College tuition puzzle no match for problem-solving daughter
By Mark Rutledge
Saturday, September 22, 2018
Sharon and I took our first college student out for a late dinner this week after some computer shopping. An amazingly knowledgeable young man in the computer store hooked us up with what he considered the optimal choice in a laptop for engineering majors.
I keep reassuring Carly that she is free to change her major at least six times before settling on a definite field of study. She keeps reassuring me that she’s sure already, which blows my mind. I changed my major four times on the way to freshman orientation — and the final choice foolishly involved math.
I lasted two quarters before they told me I should go home and start a rock collection.
By the time I went back to college, the university was on semesters. I waited until my final semester before fulfilling the math requirement for a journalism degree, choosing a class that my daughter dispatched during high school: probability and statistics.
For me, the class was a true game of chance that required three tutors and the convergence of certain random variables, but I somehow made it through.
During dinner, Carly began telling us about how she had volunteered for a study that her psychology professor was conducting. In one exercise, she was given a mathematical riddle and 30 minutes to solve it.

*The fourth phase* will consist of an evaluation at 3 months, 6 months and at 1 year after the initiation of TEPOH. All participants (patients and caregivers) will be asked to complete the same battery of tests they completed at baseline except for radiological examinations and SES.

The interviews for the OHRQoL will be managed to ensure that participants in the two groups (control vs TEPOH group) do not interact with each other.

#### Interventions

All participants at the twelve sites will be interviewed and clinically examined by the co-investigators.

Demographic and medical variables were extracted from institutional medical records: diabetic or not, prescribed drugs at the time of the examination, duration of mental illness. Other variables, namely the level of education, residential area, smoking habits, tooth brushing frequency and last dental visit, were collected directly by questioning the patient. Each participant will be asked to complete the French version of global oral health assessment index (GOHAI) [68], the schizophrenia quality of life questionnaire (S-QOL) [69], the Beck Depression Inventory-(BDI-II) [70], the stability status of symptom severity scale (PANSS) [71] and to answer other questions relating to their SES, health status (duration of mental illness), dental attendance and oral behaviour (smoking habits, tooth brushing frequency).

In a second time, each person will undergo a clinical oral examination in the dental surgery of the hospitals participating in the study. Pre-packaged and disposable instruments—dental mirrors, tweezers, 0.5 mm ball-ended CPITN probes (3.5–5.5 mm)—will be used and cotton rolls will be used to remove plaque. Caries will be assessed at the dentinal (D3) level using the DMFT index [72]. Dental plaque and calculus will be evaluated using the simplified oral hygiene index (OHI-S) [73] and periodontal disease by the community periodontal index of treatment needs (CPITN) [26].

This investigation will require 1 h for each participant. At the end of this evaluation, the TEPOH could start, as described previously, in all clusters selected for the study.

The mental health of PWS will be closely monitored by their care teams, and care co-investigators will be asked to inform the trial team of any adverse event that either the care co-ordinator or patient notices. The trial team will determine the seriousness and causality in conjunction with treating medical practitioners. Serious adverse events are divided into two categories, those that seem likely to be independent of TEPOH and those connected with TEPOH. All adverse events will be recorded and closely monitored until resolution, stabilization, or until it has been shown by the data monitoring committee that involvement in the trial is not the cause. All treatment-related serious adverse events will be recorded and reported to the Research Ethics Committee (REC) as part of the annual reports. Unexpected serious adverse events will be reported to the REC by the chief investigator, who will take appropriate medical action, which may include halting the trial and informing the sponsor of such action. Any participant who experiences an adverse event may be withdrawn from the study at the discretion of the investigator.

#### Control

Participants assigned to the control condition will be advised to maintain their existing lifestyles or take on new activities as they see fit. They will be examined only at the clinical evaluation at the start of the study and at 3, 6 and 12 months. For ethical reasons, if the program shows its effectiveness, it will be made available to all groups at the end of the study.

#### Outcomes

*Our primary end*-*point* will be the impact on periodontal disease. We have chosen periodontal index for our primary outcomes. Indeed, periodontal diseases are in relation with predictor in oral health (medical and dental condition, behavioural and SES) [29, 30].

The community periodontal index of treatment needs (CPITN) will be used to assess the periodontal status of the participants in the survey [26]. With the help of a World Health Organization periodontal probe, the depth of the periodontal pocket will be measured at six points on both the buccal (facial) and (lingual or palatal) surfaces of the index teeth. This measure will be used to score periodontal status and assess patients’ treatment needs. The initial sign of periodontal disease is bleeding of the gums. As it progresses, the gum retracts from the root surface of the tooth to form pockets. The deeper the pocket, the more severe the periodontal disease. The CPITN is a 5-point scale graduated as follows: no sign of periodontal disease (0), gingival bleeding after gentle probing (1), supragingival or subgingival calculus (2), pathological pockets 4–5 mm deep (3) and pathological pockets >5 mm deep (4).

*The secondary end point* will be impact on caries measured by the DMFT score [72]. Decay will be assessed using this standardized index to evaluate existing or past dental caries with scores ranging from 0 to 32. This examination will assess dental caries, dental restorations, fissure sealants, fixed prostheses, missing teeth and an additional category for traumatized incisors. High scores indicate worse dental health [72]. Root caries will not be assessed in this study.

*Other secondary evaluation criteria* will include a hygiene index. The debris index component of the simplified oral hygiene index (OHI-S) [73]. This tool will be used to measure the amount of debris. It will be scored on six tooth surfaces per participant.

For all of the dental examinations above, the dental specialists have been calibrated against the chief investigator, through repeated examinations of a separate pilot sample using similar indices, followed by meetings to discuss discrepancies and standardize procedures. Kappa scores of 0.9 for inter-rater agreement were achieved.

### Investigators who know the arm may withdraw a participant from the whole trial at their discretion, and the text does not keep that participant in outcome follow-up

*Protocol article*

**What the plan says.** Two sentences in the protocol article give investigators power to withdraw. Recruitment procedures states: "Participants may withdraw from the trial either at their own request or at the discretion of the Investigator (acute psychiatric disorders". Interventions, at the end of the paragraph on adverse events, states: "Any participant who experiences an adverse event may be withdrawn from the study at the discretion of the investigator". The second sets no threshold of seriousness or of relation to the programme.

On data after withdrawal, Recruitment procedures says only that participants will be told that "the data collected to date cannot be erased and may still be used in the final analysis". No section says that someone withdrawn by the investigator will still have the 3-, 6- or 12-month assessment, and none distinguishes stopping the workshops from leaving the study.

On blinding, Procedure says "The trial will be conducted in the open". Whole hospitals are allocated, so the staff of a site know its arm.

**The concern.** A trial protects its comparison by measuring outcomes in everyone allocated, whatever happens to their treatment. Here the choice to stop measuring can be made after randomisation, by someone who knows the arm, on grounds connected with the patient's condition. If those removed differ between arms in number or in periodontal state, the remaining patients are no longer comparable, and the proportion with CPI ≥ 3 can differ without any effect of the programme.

Carly is a puzzle person. She had the little golf-tee triangle at Cracker Barrel mastered before the biscuits came. Rubik’s Cube never had a chance against her.
I could not solve a Rubik's Cube if they painted every little square the same color.
The word problem is about a king who throws a party to which 1,000 men have been invited. Following tradition, each man is to bring a gift bottle of wine. The king learns that one of the men has poisoned his bottle, but the king does not know which one.
The dungeon has 10 prisoners scheduled for execution, so the king decides to have them taste all of the wine. The party is to begin 24 hours after the guests arrive—exactly the amount of time the poison takes to reach a sudden and fatal outcome.
What must be determined is how the king can conduct the taste test among the 10 prisoners so that he will have identified the poisoned bottle before the party begins.
With that information, my puzzle-minded daughter had the solution in eight minutes. She did it by assigning a number to each bottle, a letter to each prisoner, and applying decimals and square roots and drawing little circles and several squiggly lines that mean absolutely nothing to me.
The professor said that for the purposes of his study he usually just records the time it takes before the subject gives up.
I could qualify for that control group.
Carly admitted that she knew how to go about solving the problem because she had worked similar riddles.
“Riddle me this,” I said. “How can a college student finish her degree on time and never owe anyone a dime?”
She bested her poisoned-wine puzzle-solving time by about 7 minutes 57 seconds.
“That’s easy,” Carly replied. “She uses her parents’ money.”
I’m tickled that I didn’t pass along my math-phobia gene — but it’s not going to be cheap.
Contact Mark Rutledge at firstname.lastname@example.org or like him on Facebook at Mark Rutledge Columns.